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Community and Q&A

Is make-up air req’d for a Conditoned basement heat pump water heater vented to the outside?

pNJRiLZxNH | Posted in Energy Efficiency and Durability on


I have a tight house (2.0ach50p) and want to install a heat pump water heater in the heated basement. I have no back draft appliances and the house is all electric with a fully ducted HRV system. I occasionally run the range top fan on low and a bath fan for 15 minutes or less (timer switch).

The contractor would like to vent the heat pump water heater through the rim so as not to cool the basement space and compete with the mini-split heating the area. I think this is a great idea as the plan is to move the colder air outside from the unit while still providing some drying for the basement space (the water heater is to be located next to the washer/dryer).

Do I need to be concerned with make-up air or is the CFM for the 50g heat pump water heater minimal?

thank you

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  1. GBA Editor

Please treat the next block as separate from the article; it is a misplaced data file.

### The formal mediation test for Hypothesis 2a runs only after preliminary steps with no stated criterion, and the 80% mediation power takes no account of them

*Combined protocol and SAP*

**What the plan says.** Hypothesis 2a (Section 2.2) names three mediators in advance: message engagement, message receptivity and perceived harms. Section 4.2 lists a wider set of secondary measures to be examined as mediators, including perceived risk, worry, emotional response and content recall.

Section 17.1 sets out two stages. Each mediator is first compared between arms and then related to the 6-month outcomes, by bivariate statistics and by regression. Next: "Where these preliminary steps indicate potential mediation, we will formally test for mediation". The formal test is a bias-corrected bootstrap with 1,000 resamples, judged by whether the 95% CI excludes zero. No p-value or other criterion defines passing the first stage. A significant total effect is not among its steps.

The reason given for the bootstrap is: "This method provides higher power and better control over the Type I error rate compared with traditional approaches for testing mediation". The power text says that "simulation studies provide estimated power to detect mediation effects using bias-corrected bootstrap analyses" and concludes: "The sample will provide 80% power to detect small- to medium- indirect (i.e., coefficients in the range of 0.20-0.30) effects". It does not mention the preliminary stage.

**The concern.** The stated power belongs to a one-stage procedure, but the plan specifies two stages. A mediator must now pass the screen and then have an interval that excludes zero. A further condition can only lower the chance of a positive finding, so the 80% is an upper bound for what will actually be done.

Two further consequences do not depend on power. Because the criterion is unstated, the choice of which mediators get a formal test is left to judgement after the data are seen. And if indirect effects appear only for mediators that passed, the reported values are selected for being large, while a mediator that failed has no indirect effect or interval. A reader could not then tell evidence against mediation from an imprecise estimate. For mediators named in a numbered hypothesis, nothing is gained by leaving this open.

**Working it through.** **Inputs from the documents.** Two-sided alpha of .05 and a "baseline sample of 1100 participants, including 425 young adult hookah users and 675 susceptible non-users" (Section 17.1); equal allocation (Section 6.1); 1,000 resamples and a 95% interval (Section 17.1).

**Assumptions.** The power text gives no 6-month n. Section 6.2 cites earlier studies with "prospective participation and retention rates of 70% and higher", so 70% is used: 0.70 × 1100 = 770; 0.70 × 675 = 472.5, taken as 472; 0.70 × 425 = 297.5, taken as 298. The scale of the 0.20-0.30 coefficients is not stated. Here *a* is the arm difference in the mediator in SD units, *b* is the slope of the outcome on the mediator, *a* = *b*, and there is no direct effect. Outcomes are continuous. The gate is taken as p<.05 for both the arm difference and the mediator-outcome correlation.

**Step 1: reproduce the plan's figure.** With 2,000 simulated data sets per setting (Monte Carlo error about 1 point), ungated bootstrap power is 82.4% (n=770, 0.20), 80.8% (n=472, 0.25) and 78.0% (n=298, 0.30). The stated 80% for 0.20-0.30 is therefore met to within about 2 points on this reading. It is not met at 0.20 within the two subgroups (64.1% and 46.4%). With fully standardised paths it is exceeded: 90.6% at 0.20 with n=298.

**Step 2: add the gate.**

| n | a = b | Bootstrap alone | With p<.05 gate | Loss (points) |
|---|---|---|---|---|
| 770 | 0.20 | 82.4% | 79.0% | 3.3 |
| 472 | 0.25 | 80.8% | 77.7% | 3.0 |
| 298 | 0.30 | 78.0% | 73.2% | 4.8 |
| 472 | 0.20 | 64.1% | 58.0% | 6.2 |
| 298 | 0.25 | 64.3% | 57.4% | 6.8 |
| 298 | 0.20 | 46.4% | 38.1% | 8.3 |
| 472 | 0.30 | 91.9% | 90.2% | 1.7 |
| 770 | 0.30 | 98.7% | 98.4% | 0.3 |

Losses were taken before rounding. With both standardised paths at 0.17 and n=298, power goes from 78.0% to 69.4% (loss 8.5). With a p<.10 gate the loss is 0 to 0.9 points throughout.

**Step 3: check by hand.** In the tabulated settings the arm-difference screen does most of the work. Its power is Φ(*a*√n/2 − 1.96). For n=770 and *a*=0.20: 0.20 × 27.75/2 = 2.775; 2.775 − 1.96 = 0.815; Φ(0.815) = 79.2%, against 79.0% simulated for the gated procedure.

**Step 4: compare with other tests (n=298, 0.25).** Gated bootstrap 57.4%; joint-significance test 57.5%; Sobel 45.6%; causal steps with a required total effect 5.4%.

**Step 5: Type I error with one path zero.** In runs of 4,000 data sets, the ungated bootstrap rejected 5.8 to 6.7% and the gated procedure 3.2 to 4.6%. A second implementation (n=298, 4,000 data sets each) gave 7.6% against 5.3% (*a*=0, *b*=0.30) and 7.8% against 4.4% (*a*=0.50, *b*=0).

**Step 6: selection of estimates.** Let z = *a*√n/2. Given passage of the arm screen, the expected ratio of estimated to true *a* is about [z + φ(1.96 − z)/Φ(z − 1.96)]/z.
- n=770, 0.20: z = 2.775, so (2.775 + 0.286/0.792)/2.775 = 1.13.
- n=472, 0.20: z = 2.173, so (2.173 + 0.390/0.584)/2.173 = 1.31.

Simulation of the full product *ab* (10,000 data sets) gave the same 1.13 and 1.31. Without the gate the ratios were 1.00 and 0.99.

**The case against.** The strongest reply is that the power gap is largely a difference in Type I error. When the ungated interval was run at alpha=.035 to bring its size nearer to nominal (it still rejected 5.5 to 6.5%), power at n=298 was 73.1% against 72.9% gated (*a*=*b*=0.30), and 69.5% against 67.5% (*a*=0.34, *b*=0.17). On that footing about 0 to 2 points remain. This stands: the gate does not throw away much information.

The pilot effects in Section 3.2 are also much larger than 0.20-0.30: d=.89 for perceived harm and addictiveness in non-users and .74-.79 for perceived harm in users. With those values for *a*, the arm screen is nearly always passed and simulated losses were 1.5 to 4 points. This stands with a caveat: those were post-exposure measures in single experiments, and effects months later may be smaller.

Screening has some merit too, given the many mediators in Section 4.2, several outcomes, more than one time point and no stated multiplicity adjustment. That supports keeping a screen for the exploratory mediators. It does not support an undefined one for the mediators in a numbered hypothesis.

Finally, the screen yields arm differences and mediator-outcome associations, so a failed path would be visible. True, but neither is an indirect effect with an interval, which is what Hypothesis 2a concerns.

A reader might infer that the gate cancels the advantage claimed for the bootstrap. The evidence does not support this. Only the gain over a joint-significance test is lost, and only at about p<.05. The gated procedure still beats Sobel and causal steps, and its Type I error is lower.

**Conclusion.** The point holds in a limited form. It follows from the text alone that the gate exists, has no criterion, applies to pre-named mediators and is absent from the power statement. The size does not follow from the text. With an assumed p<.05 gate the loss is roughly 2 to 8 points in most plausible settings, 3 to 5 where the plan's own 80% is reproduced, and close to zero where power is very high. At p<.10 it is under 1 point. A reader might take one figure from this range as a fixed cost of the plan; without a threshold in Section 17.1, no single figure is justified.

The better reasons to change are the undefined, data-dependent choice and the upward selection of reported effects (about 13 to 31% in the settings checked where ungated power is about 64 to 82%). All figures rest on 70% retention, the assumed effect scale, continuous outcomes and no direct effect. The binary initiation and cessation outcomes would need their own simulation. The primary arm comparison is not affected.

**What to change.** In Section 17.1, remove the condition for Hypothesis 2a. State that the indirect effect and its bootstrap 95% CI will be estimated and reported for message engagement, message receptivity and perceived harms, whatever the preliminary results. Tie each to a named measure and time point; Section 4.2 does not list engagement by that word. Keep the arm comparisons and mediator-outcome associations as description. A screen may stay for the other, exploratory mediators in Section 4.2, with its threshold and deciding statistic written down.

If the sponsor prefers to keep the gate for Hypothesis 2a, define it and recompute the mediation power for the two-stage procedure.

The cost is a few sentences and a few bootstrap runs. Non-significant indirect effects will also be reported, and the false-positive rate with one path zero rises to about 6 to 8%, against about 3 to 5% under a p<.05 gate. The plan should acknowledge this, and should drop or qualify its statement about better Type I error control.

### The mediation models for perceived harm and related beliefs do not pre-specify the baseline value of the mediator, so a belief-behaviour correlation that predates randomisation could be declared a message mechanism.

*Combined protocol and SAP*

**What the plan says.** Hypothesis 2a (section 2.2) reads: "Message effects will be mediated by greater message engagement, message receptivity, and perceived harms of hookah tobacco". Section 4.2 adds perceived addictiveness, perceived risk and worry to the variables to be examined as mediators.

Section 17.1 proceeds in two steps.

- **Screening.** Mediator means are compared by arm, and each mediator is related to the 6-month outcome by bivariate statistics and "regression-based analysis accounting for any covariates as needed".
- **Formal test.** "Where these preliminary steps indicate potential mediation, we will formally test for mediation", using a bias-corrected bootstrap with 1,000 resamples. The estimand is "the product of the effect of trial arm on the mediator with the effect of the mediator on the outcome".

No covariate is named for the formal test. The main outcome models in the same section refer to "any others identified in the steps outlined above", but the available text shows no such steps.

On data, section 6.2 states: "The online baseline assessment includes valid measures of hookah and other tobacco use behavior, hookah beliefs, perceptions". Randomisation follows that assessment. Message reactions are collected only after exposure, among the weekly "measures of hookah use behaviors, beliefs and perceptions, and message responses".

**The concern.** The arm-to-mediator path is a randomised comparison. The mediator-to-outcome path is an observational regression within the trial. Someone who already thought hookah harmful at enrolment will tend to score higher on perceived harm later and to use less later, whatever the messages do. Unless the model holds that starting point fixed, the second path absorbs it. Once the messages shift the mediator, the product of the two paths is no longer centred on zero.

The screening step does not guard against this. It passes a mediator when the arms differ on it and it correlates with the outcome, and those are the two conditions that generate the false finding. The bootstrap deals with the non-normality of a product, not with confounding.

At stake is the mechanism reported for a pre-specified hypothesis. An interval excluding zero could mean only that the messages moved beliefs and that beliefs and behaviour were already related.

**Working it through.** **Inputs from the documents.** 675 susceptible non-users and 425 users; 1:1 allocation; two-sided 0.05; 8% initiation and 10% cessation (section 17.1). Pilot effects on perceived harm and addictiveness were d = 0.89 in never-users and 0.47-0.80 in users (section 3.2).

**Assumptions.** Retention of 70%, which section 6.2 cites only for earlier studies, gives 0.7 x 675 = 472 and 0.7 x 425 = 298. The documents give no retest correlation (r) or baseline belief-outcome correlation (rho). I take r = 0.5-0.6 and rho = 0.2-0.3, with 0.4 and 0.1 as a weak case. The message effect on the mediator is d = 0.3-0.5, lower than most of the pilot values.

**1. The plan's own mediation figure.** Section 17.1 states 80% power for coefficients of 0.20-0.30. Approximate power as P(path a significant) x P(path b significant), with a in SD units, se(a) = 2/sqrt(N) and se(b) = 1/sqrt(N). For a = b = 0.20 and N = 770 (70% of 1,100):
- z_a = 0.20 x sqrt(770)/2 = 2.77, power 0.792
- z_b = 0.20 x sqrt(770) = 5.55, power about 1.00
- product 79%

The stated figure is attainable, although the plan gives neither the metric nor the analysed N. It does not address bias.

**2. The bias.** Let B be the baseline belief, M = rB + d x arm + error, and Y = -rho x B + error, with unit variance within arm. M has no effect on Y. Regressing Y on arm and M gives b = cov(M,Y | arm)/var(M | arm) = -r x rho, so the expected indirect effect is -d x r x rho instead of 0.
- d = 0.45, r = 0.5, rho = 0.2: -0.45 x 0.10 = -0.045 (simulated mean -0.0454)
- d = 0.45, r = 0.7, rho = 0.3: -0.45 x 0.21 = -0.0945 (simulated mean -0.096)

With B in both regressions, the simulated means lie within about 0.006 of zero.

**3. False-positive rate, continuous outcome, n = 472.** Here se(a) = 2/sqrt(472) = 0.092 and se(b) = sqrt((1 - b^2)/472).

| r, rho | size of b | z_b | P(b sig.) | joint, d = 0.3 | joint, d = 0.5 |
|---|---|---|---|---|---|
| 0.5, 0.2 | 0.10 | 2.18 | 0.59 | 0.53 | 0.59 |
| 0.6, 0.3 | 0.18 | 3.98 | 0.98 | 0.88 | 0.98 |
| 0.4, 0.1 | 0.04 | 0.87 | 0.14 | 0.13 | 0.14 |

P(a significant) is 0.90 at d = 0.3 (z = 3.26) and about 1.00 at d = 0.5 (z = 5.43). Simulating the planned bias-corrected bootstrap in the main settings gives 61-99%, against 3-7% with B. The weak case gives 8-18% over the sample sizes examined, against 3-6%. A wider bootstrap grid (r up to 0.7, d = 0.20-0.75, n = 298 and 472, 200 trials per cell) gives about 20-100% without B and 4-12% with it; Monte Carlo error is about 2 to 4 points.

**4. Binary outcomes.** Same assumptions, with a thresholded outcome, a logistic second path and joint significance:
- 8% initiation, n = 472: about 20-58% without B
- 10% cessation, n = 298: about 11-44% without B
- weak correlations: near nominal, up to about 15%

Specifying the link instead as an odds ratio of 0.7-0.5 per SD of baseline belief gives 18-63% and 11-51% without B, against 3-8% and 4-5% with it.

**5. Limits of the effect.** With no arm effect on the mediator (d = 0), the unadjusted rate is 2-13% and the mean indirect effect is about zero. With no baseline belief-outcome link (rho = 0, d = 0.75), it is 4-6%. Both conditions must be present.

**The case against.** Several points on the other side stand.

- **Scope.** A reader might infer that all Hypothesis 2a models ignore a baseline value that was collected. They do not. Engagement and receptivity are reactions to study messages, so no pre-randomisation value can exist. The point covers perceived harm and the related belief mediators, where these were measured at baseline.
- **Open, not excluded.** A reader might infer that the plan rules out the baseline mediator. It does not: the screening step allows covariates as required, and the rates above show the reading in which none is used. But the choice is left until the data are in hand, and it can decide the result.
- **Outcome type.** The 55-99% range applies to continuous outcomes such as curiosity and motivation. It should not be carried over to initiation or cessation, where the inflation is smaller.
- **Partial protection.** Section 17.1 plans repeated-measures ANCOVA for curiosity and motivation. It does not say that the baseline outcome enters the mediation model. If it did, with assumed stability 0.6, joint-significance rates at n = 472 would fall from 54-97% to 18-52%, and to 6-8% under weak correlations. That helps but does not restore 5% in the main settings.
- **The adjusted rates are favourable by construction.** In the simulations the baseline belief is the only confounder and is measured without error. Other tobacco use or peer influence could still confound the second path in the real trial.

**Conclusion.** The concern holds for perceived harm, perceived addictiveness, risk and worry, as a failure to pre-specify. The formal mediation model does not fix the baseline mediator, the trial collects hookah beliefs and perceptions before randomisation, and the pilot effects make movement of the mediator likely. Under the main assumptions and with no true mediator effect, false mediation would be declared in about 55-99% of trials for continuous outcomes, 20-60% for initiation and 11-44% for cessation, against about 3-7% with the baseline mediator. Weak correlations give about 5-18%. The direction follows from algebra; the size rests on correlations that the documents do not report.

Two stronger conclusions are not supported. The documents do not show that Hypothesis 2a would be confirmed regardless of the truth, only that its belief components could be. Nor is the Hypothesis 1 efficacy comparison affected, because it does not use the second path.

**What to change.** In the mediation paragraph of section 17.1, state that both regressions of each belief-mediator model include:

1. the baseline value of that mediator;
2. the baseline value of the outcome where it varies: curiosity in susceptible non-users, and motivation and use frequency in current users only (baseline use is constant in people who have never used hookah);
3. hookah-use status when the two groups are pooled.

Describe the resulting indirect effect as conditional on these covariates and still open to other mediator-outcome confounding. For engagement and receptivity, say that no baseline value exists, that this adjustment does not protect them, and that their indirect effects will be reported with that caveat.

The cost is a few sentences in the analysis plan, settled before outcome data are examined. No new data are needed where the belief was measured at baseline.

Martin Holladay | | #1

    As you probably know, heat-pump water heaters don't need to be vented. What your contractor is apparently suggesting is that you install a duct to move the cold air produced by the heat pump to the exterior of your home.

    I think this is a bad idea. I assume that this ducting would occur during the winter, not during the summer. (After all, many homes can use the cool air during the summer.) If this proposed duct blows 100 cfm of air out of your house during the winter, then 100 cfm of outdoor air will leak into your house from the outdoors to replace the exhaust air. Any time that the outdoor temperature is lower than the temperature of the exhaust air in that ductwork, you lose.

  2. davidmeiland | | #2